Jiaogulan in pregnancy
Can jiaogulan be used in pregnant mares?
I'm trying to help a friend with his Andalusian mares due to foal late July. One mare became mildly lame yesterday, worse today. She is not halter broken so I am just watching her walk, etc. Not able to do a real lameness exam or check for heat, pulses, etc. She is tentative on both forefeet, worse on the right. Rings in her hoof walls consistent with past laminitis (she was on pasture in Iowa until a few months ago).
She is on tested low starch, low sugar alfalfa/grass hay mineral balanced by Patti Woodbury-Kuvik. In a large drylot with four other pregnant Andalusians, moving around with them but no formal exercise at all.
Trainer is available to catch the mare this Saturday so we can hopefully check her feet and maybe even trim her a bit (front hooves are overgrown and moderately flared).
Was thinking he could try some jiaogulan but unsure what effect it might have on placental blood flow or fetal development. Advice on whether or not to use jiaogulan in pregnancy? Will try to get a diagnosis soon.
- Heather Fowler. Jan 2015. New River, AZ
Heather, I would not suggest jiaogulan for a pregnant mare. It is not recommended for pregnant women because of it's ability to decrease clotting factors and there is little research regarding it's potential to cause birth defects. Pregnancy in mares causes an increase in insulin , which is why you need to be cautious when breeding mares of IR tendencies such as Andi's. I have had heartbreaking experience in breeding a Morgan mare with Cushings and IR and would never do it again. My guess is even though they are on a dry lot, the overgrown feet are now becoming painful due to subclinical laminitis which is exacerbated by pregnancy IR and past history of laminits.. This is going to be an ongoing, increasing in severity scenario for this mare and I doubt it ends well. I'm sorry to tell you that, but I would recommend you not get yourself too emotionally vested in this mare.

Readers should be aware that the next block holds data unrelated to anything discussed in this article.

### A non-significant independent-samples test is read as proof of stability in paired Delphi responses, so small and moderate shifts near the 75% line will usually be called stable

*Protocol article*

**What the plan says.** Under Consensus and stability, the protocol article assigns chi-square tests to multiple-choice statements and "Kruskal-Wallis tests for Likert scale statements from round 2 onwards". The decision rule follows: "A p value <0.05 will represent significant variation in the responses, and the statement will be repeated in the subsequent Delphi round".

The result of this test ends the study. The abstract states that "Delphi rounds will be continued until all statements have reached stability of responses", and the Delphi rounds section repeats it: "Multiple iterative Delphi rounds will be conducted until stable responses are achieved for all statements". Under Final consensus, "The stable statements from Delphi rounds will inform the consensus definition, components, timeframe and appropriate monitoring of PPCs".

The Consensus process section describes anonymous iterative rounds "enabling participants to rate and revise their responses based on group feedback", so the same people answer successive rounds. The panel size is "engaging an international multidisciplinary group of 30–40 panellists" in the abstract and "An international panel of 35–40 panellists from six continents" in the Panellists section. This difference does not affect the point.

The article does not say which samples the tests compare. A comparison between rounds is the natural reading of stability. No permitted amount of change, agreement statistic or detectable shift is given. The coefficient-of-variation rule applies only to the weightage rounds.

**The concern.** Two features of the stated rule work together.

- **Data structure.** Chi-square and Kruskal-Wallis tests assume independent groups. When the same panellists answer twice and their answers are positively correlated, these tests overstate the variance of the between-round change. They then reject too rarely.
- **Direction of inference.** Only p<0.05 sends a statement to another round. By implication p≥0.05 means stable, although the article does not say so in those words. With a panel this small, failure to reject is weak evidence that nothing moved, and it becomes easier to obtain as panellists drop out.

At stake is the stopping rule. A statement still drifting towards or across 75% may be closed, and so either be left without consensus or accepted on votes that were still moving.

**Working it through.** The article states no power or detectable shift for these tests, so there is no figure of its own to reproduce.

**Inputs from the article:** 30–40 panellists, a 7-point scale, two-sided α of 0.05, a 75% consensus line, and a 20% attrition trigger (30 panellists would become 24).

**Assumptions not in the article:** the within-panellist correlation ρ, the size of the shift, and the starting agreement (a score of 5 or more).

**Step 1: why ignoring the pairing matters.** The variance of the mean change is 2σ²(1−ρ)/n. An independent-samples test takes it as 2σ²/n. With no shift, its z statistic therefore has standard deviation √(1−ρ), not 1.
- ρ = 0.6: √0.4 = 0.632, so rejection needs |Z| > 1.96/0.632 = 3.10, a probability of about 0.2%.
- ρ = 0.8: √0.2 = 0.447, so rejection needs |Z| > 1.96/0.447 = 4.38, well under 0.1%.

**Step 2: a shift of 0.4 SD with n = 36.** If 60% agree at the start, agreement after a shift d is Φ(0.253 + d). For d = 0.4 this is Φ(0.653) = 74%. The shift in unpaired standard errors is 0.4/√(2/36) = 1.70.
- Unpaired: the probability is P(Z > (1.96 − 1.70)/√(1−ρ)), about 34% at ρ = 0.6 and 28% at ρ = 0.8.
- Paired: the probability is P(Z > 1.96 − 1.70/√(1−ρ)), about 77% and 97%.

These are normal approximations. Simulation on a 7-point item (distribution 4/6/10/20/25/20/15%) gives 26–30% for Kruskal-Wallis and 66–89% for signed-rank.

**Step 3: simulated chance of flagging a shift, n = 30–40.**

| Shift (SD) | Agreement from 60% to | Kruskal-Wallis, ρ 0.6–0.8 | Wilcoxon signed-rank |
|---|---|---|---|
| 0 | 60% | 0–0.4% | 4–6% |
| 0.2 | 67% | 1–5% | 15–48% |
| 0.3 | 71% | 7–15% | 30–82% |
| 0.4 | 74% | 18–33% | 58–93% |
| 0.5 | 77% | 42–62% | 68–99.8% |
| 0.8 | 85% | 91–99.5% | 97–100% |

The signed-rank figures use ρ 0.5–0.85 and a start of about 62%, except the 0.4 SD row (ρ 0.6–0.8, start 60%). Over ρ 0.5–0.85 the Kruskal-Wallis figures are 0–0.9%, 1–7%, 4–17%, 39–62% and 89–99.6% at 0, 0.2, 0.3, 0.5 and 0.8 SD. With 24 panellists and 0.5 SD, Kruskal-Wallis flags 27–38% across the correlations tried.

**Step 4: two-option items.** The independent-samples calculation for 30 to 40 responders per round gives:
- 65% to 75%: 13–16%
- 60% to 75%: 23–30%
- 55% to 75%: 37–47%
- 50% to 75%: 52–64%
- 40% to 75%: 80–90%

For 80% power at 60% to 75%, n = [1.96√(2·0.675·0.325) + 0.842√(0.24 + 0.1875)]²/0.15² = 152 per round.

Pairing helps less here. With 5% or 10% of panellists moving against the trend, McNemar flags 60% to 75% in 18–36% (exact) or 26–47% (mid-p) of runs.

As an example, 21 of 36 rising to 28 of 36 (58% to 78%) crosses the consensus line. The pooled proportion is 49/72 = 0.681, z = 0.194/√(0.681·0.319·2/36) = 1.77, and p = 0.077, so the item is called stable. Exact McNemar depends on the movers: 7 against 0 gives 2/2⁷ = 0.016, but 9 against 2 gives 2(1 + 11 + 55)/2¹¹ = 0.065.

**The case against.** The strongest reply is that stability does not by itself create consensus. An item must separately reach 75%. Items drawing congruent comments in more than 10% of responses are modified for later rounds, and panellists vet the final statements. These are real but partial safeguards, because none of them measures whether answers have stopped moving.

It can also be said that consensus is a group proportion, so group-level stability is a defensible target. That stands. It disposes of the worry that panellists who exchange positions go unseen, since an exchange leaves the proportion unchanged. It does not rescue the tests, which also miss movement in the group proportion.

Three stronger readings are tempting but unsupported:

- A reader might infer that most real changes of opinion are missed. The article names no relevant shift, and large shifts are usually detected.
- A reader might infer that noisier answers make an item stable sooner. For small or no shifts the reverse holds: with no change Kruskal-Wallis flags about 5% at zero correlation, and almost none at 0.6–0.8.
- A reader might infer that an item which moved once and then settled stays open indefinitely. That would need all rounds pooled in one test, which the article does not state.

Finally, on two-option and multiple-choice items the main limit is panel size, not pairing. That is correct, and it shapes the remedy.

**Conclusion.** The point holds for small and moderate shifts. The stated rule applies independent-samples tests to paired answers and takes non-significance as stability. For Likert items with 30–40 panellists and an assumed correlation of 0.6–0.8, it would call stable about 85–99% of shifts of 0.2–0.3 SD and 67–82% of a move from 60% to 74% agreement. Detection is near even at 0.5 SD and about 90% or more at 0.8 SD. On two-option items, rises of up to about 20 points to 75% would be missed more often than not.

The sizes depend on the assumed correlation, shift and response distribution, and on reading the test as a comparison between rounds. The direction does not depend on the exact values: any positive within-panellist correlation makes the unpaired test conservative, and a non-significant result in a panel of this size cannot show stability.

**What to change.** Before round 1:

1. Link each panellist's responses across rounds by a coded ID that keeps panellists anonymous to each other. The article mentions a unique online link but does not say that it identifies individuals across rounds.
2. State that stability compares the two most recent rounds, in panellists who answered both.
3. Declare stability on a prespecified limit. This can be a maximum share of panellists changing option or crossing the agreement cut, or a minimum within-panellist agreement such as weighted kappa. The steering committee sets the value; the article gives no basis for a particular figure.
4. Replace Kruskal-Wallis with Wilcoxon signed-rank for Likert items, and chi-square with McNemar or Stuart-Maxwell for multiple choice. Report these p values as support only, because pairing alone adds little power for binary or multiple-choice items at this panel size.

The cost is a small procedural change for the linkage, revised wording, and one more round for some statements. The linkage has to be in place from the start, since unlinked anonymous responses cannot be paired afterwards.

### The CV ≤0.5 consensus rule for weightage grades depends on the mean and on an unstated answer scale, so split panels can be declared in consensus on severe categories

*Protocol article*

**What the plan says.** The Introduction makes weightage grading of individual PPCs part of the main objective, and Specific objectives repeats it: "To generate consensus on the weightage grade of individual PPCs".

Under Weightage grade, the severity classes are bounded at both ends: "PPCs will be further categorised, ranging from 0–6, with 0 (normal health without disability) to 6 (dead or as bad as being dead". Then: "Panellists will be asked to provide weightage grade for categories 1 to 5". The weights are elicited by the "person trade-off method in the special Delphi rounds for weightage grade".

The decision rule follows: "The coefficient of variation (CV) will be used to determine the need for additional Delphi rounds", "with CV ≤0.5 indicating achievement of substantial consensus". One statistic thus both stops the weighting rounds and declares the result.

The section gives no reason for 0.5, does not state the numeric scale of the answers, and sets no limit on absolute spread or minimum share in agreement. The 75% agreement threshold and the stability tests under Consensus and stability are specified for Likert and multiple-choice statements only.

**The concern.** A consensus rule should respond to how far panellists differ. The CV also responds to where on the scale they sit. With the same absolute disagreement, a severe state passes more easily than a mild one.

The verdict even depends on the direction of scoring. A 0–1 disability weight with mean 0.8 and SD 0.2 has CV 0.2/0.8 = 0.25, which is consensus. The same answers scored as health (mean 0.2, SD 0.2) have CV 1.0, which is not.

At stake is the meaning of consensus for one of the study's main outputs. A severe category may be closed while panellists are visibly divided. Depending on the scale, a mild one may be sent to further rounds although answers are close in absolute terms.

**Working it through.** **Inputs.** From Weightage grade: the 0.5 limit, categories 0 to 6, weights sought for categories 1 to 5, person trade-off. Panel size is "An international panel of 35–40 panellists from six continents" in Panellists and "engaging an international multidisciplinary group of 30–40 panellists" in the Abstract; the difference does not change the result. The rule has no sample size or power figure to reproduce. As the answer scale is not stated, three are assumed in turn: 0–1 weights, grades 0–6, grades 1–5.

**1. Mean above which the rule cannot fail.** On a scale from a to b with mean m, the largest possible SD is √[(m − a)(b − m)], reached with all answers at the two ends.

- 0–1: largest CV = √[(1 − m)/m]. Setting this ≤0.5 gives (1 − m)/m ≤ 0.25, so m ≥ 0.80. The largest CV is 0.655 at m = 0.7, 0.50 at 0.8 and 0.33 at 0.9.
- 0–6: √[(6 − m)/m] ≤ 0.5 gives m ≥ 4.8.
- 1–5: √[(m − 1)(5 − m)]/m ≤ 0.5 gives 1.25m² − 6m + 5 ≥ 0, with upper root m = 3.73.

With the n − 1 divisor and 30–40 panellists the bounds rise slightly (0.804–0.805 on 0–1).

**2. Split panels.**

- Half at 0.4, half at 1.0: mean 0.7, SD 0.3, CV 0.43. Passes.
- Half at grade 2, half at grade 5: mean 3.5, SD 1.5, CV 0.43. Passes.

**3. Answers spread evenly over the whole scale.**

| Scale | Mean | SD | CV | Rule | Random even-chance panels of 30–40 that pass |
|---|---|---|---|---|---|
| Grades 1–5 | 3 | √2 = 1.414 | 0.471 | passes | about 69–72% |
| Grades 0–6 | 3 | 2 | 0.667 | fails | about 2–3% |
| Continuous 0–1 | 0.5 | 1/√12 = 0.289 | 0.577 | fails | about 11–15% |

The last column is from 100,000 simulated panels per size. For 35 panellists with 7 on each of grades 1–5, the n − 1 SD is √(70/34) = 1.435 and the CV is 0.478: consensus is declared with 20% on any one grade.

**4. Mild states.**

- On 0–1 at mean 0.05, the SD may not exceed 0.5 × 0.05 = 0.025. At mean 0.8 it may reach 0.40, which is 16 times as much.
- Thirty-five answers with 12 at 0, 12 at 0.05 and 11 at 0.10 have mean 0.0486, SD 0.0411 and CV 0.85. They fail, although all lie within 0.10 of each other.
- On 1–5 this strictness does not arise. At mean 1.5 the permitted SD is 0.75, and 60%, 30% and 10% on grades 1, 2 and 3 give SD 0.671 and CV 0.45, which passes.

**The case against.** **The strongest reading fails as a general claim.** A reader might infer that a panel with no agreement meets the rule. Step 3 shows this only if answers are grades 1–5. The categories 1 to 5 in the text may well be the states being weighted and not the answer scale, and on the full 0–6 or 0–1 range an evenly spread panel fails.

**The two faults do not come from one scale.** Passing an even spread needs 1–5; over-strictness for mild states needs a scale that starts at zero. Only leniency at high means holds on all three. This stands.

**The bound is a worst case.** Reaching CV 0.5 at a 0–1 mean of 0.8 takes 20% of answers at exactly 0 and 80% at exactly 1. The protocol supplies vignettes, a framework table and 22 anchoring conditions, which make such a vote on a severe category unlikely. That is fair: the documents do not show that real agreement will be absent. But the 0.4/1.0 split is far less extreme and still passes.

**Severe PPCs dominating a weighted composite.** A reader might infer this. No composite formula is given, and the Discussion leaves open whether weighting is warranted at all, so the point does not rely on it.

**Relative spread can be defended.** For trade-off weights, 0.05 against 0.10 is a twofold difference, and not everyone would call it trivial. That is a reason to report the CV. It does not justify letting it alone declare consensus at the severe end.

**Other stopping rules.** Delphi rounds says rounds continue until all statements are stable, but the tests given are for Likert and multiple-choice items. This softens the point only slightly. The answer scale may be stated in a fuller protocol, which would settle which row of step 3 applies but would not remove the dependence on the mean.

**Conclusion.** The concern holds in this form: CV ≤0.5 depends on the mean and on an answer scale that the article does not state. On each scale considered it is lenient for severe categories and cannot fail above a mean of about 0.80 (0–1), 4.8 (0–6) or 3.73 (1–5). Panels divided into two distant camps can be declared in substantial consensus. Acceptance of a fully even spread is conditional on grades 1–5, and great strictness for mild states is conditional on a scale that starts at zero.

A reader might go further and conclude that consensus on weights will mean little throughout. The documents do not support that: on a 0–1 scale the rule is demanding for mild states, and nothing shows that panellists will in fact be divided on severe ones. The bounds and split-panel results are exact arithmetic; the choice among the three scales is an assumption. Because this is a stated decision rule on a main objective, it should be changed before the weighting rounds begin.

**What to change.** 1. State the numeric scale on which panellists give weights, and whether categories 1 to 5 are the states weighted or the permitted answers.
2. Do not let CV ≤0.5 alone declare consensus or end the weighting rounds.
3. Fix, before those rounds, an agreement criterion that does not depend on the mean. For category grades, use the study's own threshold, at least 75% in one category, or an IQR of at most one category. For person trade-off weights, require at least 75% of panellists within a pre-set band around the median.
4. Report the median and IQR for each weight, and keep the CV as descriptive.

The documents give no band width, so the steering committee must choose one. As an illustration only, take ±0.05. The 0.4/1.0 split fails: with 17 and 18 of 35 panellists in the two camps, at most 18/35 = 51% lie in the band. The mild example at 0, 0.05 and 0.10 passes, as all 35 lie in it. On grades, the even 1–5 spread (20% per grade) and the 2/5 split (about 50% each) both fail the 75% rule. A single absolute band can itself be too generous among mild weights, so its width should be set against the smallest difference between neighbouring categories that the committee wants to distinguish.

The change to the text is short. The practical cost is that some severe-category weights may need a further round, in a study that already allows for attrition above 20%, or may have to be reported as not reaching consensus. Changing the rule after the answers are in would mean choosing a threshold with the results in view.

As an aside, this is why one should never breed mares that are not halter broke.(I wont breed one that isn't under saddle so I can evaluate if I even want to breed it on.) For those who are considering breeding a mare, take it's current health and hoof status into consideration and remember that if the mare has problems foaling, the foal has problems, the mare rejects the foal or finds nursing painful at first, having a mare you can't halter, has no understanding of leading, standing, tying, vet work, and doesn't stand for hoof trimming is simply a nightmare in the making.
Dawn Wagstaff and Tipperary
Saline, MI 2003
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